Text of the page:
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More than words

IF THERE were ever a political issue where word choice mattered, it is the current European migration crisis. The ways in which terms like refugee, migrant, asylum-seeker, camps, temporary and many others are seemingly used interchangeably can greatly shape public perception. 

Syrian asylum seekers from Austria in Gabčíkovo(Source: TASR)

Sometimes these terms are used to manipulate, other times just irresponsibly. Precision is important. Though Slovaks are widely perceived as being anti-immigration, and they very well may be, there is little sign that they feel passionate about the issue without incitement. 

The Fico government is betting they can do just this as they portray themselves as defending the country against invading hoards of Muslims.. As the government prepares to sue the European Union over its plan to redistribute asylum seekers throughout the EU – the only country out of 28 that will do so – they look set to spend vast resources to engage in a lengthy and complicated legal fight. Most indications are that this is all over an issue that Slovaks actually don’t care very much about.

According to the latest Eurobarometer survey, just 4 percent of Slovaks find immigration to be the most important issue facing the country, well behind health care, education and pensions. Amid multiple health care funding scandals, universities that are losing their accreditation and a pension system that is running out of money, it’s no wonder it seems timely to shift as much attention as possible to migration. 

Even more striking, the survey found that just 1 percent of Slovaks feel immigration is the most important issue facing their own household, behind finances, health care, the environment and working conditions – literally every single other possible answer.

Slovakia is being asked to take 802 asylum seekers under the EU plan – equivalent to 0.015 percent of the country’s population. It turns out only a marginally higher percentage think immigration is an urgent issue.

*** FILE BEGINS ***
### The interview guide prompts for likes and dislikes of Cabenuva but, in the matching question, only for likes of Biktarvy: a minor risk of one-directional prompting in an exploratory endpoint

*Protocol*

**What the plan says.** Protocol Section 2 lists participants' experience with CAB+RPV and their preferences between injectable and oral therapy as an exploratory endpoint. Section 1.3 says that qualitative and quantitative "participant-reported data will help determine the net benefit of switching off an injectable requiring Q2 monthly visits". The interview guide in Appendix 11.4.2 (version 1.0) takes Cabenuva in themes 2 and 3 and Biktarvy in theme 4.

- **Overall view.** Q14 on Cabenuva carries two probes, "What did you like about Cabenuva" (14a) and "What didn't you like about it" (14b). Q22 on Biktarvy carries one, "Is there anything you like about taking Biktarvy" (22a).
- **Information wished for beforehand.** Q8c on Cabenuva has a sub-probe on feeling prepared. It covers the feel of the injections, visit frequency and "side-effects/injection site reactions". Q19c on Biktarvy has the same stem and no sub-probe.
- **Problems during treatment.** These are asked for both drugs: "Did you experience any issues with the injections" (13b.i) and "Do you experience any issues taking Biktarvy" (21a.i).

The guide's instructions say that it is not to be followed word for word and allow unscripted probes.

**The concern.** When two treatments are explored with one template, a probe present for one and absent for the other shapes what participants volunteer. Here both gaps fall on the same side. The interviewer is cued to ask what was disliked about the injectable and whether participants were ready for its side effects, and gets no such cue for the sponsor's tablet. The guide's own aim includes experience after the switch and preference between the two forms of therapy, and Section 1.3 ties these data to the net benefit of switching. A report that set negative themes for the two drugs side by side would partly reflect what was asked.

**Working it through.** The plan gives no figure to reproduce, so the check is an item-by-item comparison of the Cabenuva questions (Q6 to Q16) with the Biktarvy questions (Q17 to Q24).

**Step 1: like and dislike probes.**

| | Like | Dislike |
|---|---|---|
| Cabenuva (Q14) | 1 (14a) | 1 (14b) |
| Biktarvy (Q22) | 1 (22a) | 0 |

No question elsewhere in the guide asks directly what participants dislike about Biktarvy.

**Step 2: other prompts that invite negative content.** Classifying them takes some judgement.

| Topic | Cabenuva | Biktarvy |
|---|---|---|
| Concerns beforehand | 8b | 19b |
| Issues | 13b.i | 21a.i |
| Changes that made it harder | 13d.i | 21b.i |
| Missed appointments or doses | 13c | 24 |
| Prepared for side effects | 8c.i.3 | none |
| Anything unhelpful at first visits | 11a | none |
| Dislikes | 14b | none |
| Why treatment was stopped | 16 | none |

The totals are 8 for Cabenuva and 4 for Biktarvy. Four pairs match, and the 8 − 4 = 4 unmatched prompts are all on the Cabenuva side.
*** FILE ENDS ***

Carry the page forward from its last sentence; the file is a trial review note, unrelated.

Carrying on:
There is more. It also turns out that Slovaks trust Brussels much more than their own government. A full 67 percent of Slovaks said they were “not satisfied” with how democracy works in their own country. Meanwhile, more were satisfied with how democracy works at the EU level (45 percent) than not (42 percent). 

When a survey for the Plea for Humanity initiative asked if Slovaks were willing to host a refugee camp in their city, 68 percent of people said “no”. But the Eurobarometer also found that 65 percent of Slovaks are in favour of a “common European policy on migration”, which is exactly what the current migrant resettlement programme is.

As it takes its case to the European Court of Justice, the Fico government looks set to argue that since normal European legislative procedures were not attempted first, the qualified majority voting that eventually pushed the resettlement plan through was used improperly. Furthermore, they contend that the migrant plan is not temporary as it covers a two year period. These are not only technicalities disguised as principles, but run contrary to other things that Slovaks say they want. 

According to Eurobarometer, 48 percent of Slovaks agree that “more decisions should be taken at the EU level” as compared to 38 percent who don’t. While 62 percent of Slovaks are optimistic about the future of the EU, earlier this month just 37 percent said they were willing to support Smer in March elections. 
If only there were some coherent alternative to vote for.

Topic: Migration crisis


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